There are five mandatory headgear accessories that you need to take on your Kilimanjaro climb.
Below we have provided detailed descriptions on each as well as set out some specific brand recommendations.
You are going to want to have a good hat with you for the climb to protect your face from sun burn and keep your head cool. We like hats that have an adjustable neck cover. Make sure the hat is made from a material that breaths well. The hat should fit comfortably in your daypack as you don’t want to have to hold the hat every time you want to take it off.
Here are some good trekking hat options.
To protect your neck and face from blistering cold temperatures if the wind picks up, high Sun UV during the mid-afternoons at altitude, or indeed to cover your mouth and nose from dust, we recommend taking either a hiking balaclava or neck warmer.
Make sure to get something that is lightweight, absorbent, breathable and quick-drying.
These versatile and seamless outdoor TYTN bandanas are super cheap and can be used as a neckband, scarf, bandanna, head cover or wristband.
A headlamp is the best torch for night hiking as you can have your hands free at all times. You will use your headlamp on summit night (yes, you summit over night, starting usually around midnight).
The key things to look for in a good hiking headlamp are:
Here are our recommendations:
The Black Diamond Icon is one of the heaviest – 230 grams (nearly double the average weight of headlamps) – and most expensive headlamps on the market, which you would think makes it one of our least favourites.
But here’s the thing, it’s light output is amazing (200 lumens, about 100 lumens more than the next best head lamp), the max beam distance is very good (up to 100 meters) and the high mode battery run time is 80 hour!!
If you want the best in the market and are willing to splash out a little then get the Icon.
Alternatively a big step down in price but still pretty good is the Black Diamond Spot (weight = 93 grams, 90 Lumens, 50 hours high mode battery life, 70 meter max beam distance).
Petzl make great headlamps and many of their brands would be worth mentioning here, but the one that we think deserves specific mention is the Petzl Tikka XP.
The Tikka XP is super light at 88 grams, provides decent battery life (up to 70 hours on high mode) and rather good light output for it’s size (max beam distance of 60 meters and 80 lumens of light output.
When it comes to sunglasses and Mount Kilimanjaro, there are two considerations you need to take into account. First is the UV intensity, which at just under 6,000m is very high. This can be very damaging to your eyes if you don’t have good sunglasses.
The second factor is the snow cover, which acts to reflect and intensify visible light. Again too much visible light is damaging to your eyes (imagine staring into the sun to get a sense of high altitude trekking without sunglasses).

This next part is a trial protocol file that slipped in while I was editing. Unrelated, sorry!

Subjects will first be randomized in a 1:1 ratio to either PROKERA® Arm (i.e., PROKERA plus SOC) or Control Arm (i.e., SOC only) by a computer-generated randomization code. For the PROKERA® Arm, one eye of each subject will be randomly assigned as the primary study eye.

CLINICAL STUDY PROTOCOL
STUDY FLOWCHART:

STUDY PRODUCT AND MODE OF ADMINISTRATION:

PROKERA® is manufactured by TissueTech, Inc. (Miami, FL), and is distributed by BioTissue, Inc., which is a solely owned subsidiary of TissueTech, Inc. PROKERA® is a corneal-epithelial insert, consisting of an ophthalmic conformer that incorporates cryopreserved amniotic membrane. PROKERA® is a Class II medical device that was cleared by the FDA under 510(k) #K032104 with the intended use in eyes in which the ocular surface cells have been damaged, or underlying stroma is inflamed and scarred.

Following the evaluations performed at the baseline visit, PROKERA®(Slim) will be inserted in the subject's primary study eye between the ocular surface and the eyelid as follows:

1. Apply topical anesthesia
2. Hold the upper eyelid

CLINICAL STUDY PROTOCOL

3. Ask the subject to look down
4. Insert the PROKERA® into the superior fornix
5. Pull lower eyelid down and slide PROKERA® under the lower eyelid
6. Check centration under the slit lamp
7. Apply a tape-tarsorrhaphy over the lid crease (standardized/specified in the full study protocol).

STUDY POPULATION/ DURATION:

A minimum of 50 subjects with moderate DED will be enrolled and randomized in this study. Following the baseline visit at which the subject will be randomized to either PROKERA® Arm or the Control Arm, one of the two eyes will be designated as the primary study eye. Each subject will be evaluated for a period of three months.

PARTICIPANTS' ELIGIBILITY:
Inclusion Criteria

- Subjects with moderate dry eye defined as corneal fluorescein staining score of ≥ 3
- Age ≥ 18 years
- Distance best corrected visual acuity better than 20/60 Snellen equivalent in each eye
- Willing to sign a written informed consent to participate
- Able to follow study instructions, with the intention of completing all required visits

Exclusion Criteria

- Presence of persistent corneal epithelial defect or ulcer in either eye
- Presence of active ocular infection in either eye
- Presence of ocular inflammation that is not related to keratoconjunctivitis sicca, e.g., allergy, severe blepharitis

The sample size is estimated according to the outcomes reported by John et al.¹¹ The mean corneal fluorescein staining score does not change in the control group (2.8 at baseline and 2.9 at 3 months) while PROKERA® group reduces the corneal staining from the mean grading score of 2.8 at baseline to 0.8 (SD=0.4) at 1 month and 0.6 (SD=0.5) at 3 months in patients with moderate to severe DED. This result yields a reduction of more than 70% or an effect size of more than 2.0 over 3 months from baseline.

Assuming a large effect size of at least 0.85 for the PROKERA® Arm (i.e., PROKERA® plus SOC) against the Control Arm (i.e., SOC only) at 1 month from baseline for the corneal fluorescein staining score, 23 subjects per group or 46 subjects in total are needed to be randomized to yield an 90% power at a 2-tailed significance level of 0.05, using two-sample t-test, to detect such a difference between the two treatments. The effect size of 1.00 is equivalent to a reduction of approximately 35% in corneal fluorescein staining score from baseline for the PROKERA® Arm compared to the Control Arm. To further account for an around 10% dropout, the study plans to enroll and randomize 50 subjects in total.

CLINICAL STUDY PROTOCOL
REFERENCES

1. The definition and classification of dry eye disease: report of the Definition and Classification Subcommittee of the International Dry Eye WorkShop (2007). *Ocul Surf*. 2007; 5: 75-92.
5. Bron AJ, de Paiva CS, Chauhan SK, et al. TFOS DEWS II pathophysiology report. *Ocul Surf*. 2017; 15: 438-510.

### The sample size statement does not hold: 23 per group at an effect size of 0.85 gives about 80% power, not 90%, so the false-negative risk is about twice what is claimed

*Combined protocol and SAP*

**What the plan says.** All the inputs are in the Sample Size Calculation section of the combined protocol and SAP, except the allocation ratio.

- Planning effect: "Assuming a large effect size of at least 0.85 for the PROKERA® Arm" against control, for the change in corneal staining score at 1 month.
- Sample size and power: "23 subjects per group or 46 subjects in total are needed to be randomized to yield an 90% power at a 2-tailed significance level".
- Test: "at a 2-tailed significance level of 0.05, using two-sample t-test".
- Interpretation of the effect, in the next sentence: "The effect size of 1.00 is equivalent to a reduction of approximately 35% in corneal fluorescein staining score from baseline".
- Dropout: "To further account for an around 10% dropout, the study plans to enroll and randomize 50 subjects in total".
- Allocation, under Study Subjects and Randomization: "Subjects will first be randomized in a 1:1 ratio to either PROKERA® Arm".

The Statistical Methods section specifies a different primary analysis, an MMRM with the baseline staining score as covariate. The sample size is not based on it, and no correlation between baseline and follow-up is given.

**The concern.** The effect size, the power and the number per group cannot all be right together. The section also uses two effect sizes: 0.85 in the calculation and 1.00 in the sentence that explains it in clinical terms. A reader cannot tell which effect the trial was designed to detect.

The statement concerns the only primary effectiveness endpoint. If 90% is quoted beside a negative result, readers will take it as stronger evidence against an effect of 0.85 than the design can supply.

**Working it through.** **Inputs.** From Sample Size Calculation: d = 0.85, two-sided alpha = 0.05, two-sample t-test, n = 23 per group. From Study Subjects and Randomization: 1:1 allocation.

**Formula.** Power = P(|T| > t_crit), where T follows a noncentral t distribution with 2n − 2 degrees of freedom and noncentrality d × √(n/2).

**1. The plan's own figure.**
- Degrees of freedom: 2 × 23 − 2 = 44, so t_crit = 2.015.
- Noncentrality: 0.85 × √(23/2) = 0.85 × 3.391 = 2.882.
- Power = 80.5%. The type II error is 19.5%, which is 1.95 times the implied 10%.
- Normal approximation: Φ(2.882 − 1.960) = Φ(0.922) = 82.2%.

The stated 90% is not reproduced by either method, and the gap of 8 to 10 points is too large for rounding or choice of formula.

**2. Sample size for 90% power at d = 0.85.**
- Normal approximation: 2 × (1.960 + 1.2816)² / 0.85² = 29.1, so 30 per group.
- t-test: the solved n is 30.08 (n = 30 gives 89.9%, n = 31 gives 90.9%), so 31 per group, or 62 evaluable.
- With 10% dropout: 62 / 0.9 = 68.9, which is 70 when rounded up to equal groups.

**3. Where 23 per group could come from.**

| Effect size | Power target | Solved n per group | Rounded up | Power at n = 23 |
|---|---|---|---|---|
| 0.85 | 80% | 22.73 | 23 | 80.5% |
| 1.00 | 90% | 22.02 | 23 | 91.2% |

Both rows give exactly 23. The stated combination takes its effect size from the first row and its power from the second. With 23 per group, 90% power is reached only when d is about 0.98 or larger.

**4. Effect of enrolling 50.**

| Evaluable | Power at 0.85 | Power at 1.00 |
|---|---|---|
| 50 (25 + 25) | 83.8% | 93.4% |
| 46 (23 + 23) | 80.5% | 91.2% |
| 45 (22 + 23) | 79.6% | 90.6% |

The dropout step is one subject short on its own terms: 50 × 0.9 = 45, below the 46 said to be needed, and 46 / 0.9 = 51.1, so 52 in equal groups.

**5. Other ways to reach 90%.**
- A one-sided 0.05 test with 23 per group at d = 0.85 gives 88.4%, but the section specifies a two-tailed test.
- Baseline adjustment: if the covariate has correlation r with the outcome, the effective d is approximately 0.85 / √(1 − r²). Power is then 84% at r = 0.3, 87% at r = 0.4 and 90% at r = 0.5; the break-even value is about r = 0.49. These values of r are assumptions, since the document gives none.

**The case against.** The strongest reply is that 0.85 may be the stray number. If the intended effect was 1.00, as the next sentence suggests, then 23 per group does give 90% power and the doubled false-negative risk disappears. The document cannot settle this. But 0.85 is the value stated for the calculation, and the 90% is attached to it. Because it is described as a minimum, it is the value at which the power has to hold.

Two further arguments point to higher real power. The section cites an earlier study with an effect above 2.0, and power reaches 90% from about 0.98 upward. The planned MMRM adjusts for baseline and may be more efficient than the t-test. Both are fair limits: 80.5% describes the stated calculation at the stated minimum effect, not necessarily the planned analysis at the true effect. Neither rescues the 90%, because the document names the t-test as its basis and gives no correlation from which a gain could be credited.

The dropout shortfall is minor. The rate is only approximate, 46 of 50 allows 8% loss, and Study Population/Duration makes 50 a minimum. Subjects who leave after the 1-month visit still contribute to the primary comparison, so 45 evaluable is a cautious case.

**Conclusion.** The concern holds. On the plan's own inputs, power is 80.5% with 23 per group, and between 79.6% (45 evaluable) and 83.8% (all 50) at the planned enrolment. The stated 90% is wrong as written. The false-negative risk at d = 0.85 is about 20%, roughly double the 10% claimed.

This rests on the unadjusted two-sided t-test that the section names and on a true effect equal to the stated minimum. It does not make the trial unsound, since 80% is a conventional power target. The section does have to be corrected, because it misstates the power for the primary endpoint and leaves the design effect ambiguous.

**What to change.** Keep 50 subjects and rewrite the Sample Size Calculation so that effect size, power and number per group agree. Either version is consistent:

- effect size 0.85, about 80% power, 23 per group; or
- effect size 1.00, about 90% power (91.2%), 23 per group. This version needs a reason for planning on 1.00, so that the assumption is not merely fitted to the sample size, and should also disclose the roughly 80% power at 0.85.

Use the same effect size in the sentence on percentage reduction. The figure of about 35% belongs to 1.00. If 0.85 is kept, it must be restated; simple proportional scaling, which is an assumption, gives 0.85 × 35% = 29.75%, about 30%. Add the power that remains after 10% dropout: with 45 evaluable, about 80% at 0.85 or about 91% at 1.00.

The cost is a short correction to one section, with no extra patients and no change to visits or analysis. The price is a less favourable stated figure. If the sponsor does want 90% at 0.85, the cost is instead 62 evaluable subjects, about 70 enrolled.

The undisputed leader in high altitude sunglasses are Julbo.
All Julbo lenses offer 100% protection from UVA, B and C rays, and there category three and four rating lenses block up to 90% of visible light, making them perfect for Kilimanjaro. Category three and below are fine for driving or wearing around the town.
Julbo’s most versatile lens is the Camel which gets darker and lighter depending on the light intensity – i.e. it ranges from Category 2 to 4. It’s a transition lens that comes in many different models, we recommend two models for Kilimanjaro trekking excursions:
The Julbo Trek is a slightly more sporty and technical sunglass range that provides a great alternative to the Montebianco or Monterosa, but might look out of place in and around the town.
If you plan to do more high altitude trekking peaks, snow activities or ice climbing after Kilimanjaro then we recommend the Julbo Explorer range as they provide a much more secure fit and high wrap shells for additional protection.
Overview on all Kilimanjaro clothing requirements, including layered clothing recommendations and the all important outer layer (i.e. jacket).See Clothing
Gloves and walking / trekking pole requirements. Both are critical. The former is very important as your hands are the first to start freezing on summit night. The latter can reduce the impact on your knees by up to 20%, which is a major win when you are descending from the slopes of Kibo.See Hands & Walking
From hiking boots to socks and gaiters. Your feet are what get you up Mount Kilimanjaro. Don’t fall victim to purchasing bad boots or socks that will give you blisters!See Footwear
From the Kilimanjaro kit bag to your day-pack. In this section we have provided useful recommendations on the all important duffle and daypack bag requirements.See Bag & Daypack
Kilimanjaro sleeping bag recommendations and other useful sleeping accessories, like an inflatable pillow. The sleeping bag you choose is important as the nights on Kilimanjaro can get below freezing.See Sleeping Gear
Kilimanjaro accessories including water bottles and medications. You can also find detailed information on Diamox (the high altitude sickness prophylatic medication) here.See Other Accessories
Still have questions about headgear for Kilimanjaro? Leave a comment below and we will respond within 24hours.